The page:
Schools television

23rd April 1999 at 01:00

Picking your way around the digital hinterland of the Internet is just so much "b*s", according to Sir Bob Geldof. He became so "p****d off" by the palaver of accessing information that he was moved last week to launch his own business site ( for anyone who wants cheap flights).

Perhaps he should have waited for Webwise, the BBC's new six-week series. This campaign promises to demystify the infinitely mysterious and bring the Web's vast realm within easy reach (so no Anglo-Saxon profanities needed there then).

But the especially good thing about Webwise is that it isn't just for people who already have a computer.

As long as you've got a telephone and can ring the free helpline (0800 100 900) you can find somewhere local to nip into for an experimental surf. The BBC has teamed up with over 5,000 different organisations around the country - schools, colleges, shops, football clubs, even pubs - where you can go and have a play on the Internet, and it won't cost you a button.

Teachers no doubt know something about the Internet and its amazing properties already, but for those who may be lacking in confidence, or who are just curious for more information, the first step is on

Webwise. BBC2.

Monday, April 26, 7.30-8pm, Tomorrow's World Webwise Special, BBC1, Wednesday, April 28, 7.30-8pm.

Get Webwise, BBC2, Monday to Friday, from April 26-June 4, 5-5.45am SCHOOL SPOTLIGHT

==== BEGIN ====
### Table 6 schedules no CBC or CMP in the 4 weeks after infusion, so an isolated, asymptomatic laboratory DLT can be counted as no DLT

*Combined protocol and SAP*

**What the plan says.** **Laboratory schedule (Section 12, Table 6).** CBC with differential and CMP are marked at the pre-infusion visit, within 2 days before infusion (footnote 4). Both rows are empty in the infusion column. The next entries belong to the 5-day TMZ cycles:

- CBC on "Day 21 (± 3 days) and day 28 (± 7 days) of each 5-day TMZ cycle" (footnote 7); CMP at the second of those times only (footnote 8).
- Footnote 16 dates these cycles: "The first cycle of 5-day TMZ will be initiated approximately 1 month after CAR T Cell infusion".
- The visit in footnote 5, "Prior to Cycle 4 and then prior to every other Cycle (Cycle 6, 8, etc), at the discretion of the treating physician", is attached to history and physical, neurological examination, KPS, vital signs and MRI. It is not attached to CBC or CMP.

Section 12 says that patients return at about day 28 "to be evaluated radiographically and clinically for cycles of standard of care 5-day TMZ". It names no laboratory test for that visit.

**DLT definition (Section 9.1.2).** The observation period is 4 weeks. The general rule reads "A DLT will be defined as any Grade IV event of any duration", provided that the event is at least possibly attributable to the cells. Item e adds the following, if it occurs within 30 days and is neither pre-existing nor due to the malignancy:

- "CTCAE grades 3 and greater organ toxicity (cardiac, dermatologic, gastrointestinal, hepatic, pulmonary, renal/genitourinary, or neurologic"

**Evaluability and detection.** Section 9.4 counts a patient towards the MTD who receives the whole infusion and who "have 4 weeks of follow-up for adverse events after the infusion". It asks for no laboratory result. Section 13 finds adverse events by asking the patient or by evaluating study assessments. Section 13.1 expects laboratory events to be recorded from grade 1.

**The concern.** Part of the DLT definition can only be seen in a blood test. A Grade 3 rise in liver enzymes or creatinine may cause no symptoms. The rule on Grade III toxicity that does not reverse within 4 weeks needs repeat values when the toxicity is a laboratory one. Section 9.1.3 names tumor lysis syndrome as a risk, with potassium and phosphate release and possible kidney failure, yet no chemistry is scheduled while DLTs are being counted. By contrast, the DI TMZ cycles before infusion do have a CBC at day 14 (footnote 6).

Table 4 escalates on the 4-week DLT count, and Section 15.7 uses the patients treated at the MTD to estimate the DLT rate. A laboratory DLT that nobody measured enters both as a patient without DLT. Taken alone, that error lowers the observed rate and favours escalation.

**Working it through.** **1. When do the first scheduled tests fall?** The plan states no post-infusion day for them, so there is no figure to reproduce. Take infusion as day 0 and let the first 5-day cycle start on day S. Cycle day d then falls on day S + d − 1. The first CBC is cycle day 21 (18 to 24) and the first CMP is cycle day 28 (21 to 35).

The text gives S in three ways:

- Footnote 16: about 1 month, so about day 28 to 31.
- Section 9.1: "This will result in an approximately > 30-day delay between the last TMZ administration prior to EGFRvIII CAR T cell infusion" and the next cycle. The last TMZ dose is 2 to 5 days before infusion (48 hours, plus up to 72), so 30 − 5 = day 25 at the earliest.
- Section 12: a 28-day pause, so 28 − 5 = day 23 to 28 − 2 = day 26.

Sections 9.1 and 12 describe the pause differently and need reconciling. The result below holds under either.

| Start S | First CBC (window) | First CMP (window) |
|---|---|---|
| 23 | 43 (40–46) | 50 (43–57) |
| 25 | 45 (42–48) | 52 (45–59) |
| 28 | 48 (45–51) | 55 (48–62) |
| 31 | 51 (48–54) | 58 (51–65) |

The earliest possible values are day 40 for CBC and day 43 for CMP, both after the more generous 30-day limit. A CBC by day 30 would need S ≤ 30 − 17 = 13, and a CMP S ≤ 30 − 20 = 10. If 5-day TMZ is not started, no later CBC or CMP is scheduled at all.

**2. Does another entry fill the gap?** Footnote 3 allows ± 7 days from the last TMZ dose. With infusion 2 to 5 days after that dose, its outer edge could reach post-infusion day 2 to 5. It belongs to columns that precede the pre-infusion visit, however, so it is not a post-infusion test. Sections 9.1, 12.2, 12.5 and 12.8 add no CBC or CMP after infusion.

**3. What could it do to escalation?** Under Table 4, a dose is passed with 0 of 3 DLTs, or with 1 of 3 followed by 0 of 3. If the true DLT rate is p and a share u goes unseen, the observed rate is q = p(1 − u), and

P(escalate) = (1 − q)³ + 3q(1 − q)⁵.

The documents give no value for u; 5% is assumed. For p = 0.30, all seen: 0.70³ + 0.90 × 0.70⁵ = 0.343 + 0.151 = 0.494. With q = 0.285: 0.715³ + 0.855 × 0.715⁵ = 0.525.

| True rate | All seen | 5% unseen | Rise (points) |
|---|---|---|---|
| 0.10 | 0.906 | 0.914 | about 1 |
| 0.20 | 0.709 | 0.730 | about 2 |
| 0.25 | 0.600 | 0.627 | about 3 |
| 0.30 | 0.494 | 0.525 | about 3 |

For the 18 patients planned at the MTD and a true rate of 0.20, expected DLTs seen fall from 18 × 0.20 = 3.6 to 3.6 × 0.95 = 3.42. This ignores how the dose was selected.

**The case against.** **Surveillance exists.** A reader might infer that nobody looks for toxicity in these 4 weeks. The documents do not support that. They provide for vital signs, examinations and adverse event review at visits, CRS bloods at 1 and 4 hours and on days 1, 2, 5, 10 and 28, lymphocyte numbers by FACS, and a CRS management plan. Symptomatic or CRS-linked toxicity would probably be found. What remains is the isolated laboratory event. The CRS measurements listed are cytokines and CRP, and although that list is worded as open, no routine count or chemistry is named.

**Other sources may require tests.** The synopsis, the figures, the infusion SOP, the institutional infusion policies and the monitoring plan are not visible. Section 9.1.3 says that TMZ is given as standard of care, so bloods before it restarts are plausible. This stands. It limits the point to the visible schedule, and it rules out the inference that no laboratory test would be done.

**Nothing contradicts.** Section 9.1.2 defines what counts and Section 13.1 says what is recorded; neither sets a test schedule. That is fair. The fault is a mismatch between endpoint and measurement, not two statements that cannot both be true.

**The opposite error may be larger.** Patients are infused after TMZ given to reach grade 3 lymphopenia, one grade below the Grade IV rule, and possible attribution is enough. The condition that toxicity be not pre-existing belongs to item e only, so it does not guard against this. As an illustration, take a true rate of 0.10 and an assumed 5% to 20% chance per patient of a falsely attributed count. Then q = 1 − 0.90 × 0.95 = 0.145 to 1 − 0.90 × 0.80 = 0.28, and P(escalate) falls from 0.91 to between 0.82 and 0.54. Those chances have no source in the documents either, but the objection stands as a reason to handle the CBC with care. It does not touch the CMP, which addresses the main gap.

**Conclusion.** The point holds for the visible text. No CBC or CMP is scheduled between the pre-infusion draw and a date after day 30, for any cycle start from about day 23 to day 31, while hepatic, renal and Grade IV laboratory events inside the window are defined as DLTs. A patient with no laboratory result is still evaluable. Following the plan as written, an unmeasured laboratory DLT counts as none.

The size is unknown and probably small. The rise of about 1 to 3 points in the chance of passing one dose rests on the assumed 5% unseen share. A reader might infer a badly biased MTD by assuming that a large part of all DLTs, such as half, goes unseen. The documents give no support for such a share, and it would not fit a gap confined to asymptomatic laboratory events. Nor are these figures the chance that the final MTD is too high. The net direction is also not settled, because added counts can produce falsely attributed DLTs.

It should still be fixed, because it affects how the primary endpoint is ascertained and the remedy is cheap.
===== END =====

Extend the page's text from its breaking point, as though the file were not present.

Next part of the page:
First we had the Oscars, then the Baftas, now a less conspicuous media celebration has taken place in the shape of the Royal Television Society's awards for educational broadcasting.

Star turn David Blunkett reminded the exclusive audience of television programme-makers that their medium is pivotal in bringing education to a broad spectrum of society.

They probably knew that already but in case anyone else needs reminding, we are lucky to have a raft of quality programmes year in, year out, which help teachers deliver the goods.

This year the winners included the BBC for Computers Don't Bite; Music Makers; Sportsbank; Dance TV and Turning Point, while Channel 4 scored with All About Us; Stage Two Science; Smashed and The Drop Dead Show.


The Government is currently wrestling with the problem of how to teach citizenship in schools. Should it be part of PSHE, or could it be politics or general studies? What should it cover?

One of the indisputable aspects of citizenship is that of electing the people who govern us, whether at local or national level. The X File, a new series from Channel 4, will explore this most basic democratic exercise and will discuss Europe, the constitution, a Scottish parliament and the work of Westminster.

The X File, Channel 4, Wednesdays, 11.15-11.30am.

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